What you wish you would have known...


Im a newbie nurse. I have loved perusing this site for years and reading all the wealth of advice and knowledge available here. So as you see of course this is where I go for a bit of advice. Being new I am curious as to what some of you more experienced nurses can tell me about what you wish you had known your first year as a nurse. I have looked at some threads on here related to this topic but thought I would attempt and get some fresh answers. It can be related to anything you learned or perhaps did not learn and wished you had. Any answers are appreciated:geek:

Edited by NurseLife88


roser13, ASN, RN

Specializes in Med/Surg, Ortho, ASC. Has 17 years experience. 6,504 Posts

Back in the day at my first position on a med/surg unit from hell, I wish I had known that those 3 years of barely hanging on by my fingertips was going to be such a solid underpinning to my entire nursing career. I might have been better able to tolerate the daily stresses if I had known just how valuable the experience would turn out to be. Apparently, despite the stress, I did learn.

After leaving that floor, I have only been in somewhat specialized positions. Not a day goes by that I don't utilize some piece of information or draw on some experience from those hellish years.

(Oh, and I learned some invaluable coping skills from the EAP counselor that saved me from a near-breakdown that first year:yes:)

This is a great question! I know that this may sound small now but as a new nurse I wish I knew that despite the day to day duties of being a nurse and taking care of my patients, that what I was doing was bigger than just patient care. It was really about being intentional as a nurse a making a mark on the profession that once I am long gone people can remember me by. Something that I can leave for nurses to come.

So know that you are truly in health on purpose.



130 Posts

Been a nurse for about 2 years now. I wish I had known how much politics were involved in nursing...from admin suddenly showing up on the floor when state came for a survey in LTC, to employees being loyal to an employer but that loyalty isn't reciprocated (only as far as what the employer can get out of the worker), to supervisors who play favorites or have power trips, nursing is more than just patient care.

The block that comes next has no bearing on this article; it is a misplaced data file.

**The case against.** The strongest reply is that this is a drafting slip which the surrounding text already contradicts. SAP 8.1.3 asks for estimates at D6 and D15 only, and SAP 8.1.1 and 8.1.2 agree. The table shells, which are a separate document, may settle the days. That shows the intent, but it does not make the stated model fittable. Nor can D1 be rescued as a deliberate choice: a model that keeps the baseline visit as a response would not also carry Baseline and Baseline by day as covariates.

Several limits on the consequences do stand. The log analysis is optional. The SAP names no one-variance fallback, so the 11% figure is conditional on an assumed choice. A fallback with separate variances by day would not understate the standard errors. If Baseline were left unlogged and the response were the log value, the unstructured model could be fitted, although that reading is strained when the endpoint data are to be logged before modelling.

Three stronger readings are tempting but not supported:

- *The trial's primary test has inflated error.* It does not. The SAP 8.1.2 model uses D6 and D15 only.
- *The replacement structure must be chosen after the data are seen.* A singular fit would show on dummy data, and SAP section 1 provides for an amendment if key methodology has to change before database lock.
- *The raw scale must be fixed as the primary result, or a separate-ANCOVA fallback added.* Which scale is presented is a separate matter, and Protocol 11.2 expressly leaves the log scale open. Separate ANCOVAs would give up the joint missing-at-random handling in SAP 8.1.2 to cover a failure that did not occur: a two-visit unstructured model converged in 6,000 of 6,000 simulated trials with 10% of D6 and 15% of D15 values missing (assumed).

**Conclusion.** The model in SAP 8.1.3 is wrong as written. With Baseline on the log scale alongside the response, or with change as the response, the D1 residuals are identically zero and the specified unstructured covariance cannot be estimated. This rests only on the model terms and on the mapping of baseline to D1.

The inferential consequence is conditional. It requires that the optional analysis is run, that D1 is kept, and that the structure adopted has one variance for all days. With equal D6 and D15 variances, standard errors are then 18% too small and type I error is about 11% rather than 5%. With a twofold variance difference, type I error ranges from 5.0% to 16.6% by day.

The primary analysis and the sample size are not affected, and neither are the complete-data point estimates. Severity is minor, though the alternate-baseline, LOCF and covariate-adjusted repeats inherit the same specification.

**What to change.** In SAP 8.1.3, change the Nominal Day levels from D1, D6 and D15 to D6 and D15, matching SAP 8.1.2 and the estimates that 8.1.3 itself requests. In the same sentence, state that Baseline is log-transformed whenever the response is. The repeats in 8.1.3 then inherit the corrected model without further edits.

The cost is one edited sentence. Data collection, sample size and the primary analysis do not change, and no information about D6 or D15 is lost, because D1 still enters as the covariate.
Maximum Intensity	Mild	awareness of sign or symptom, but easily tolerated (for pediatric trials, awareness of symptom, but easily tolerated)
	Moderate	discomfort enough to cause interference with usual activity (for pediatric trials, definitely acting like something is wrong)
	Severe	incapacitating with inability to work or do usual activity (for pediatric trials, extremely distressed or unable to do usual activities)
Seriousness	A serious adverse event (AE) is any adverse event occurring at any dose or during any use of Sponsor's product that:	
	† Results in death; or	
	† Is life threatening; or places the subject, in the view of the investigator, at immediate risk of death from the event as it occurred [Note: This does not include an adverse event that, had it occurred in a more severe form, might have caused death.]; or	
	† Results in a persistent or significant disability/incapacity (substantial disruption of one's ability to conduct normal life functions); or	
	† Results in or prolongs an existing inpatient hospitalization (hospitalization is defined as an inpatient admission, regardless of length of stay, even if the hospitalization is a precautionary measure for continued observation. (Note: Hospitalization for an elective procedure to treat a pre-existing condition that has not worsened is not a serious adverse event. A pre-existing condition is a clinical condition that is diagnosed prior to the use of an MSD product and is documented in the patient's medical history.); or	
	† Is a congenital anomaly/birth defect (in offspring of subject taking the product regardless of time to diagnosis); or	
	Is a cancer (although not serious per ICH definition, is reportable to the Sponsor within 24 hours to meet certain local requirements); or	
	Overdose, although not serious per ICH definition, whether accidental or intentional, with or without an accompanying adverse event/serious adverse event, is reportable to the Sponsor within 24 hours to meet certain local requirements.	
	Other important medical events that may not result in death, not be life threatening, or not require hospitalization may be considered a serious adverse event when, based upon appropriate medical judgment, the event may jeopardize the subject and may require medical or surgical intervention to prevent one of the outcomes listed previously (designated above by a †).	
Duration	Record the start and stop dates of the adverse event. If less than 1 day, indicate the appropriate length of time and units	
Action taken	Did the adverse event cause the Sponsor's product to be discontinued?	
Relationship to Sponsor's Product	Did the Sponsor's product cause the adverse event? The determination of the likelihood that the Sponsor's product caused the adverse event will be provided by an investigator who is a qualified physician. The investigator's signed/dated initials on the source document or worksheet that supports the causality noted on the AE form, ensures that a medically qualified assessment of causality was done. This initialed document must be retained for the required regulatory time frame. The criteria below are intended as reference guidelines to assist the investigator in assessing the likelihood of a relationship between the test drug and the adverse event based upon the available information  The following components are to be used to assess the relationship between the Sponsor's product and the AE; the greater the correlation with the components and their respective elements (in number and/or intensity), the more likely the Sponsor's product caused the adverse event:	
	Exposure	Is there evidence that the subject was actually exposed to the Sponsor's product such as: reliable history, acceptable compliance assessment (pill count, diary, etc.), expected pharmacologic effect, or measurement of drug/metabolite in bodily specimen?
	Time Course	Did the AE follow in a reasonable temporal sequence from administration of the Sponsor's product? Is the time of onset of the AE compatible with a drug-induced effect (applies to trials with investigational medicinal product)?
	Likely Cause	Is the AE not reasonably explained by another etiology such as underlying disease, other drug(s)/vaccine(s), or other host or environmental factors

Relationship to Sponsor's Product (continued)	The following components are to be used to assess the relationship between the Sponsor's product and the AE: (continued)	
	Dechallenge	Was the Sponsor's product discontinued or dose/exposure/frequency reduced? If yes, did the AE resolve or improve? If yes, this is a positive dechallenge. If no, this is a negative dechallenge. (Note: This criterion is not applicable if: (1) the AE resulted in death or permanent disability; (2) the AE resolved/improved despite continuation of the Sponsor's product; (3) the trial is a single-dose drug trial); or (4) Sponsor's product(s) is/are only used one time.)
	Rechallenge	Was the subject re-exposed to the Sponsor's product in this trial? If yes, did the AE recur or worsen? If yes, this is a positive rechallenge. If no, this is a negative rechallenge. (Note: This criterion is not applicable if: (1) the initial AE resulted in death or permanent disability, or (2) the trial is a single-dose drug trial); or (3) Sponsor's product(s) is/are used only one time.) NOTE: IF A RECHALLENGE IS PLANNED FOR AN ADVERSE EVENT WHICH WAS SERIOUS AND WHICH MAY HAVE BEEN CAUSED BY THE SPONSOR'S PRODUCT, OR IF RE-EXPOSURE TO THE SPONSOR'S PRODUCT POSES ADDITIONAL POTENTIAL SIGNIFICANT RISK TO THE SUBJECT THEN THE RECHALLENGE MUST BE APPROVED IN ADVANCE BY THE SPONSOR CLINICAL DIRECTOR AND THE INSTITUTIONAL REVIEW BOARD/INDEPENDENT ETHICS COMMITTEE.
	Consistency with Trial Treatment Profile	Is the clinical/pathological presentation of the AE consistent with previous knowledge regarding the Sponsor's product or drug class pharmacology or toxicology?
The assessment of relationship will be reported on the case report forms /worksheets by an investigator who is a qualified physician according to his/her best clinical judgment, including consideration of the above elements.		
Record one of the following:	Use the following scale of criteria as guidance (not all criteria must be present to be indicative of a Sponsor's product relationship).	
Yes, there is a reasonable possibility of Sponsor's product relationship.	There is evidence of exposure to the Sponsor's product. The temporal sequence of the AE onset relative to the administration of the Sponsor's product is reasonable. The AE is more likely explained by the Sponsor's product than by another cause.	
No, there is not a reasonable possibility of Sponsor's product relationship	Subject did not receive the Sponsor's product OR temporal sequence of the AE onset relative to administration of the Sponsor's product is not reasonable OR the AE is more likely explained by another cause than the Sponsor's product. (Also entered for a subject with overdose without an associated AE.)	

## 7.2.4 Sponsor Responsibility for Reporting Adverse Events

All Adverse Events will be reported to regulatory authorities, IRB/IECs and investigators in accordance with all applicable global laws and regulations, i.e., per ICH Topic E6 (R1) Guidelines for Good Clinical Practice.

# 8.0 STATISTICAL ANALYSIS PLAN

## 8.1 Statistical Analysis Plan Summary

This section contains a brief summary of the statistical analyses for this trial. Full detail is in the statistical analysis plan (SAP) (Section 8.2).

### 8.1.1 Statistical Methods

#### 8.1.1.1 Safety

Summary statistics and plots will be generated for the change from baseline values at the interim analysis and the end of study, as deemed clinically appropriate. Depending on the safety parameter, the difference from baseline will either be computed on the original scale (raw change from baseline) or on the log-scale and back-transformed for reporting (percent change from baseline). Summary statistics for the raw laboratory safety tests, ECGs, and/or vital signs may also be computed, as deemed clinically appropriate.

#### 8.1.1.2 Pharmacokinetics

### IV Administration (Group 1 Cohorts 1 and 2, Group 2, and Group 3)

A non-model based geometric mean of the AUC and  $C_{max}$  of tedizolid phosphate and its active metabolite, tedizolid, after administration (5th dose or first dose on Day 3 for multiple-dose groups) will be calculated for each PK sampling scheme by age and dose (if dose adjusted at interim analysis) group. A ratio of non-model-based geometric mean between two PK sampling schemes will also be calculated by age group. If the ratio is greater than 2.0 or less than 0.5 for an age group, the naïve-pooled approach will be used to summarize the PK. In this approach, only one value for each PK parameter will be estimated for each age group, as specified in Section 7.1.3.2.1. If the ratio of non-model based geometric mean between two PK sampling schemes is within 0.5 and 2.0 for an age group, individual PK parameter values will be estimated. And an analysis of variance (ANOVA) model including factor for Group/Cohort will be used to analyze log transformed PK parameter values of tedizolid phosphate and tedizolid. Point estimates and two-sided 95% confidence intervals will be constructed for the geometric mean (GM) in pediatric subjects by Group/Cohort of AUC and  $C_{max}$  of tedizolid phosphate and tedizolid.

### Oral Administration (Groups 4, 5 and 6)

To be more specific:

-If you're female and you get pregnant, don't be so quick to tell your supervisors yet. "At will" employment means they can terminate you for any reason, legit or not, even if the real reason is discrimination

-Be good to your CNAs/techs and they will (mostly) be good to you and have your back...can't do your job without them

-if you don't document, it didn't happen

-God bless LTC nurses, you can't pay me enough to go on that rodeo ever again

-time management is everything

-Working in psych has made me a smarter but more jaded nurse

-The shift is harder but the people are generally more awesome on nights

TheCommuter, BSN, RN

Specializes in Case mgmt., rehab, (CRRN), LTC & psych. Has 16 years experience. 226 Articles; 27,608 Posts

I wish I would have known how sick and plagued the healthcare industry is in the U.S.

I wish I would have understood the nuanced politics that influence workplace interactions.

I wish I would have comprehended the relevance of interpersonal skills in healthcare. For example, an engineer or architect or financial analyst who sits behind a desk all day can get away with poor social skills. However, poor social skills will totally thwart a nurse's career.

HeySis, BSN, RN

Specializes in PACU. Has 25 years experience. 435 Posts

The first thing I wish I would have known is how to cover my own ***, but you do learn that pretty quickly (if not painlessly). (psst.... document everything!!)

I received this advice from a HR director and very good friend when I started out in a job that held a steep learning curve. I wish I had done it when I began nursing or any new unit. I do it now.

Write down something you did well everyday after work, and something you need to work on. My friend wrote in a journal... me I scratched it on a calendar.

Then as time goes by you can look back. Days when you feel frustrated, like your never going to get it, look over the beginning and see how far you've come. Sometimes we are so busy learning so many new things we fail to recognize the ones we have tackled and the tools and skills we now possess. Keeping a record of them can lend perspective to the times you feel defeated.

It can also help you note trends of strengths and weaknesses.... do you have a lot of skills marked down as well done, need to work on organizational things? or visa versa? That way you have a new skill to learn you can be like "it looks complicated but I know I learn new skills quickly so I will not stress" or if it a new process "it takes me longer to get new processes organized, I'll need to put forth some effort and thought, maybe ask for some help".


NurseLife88, ADN, RN

1 Article; 107 Posts

Thanks all. These are great answers!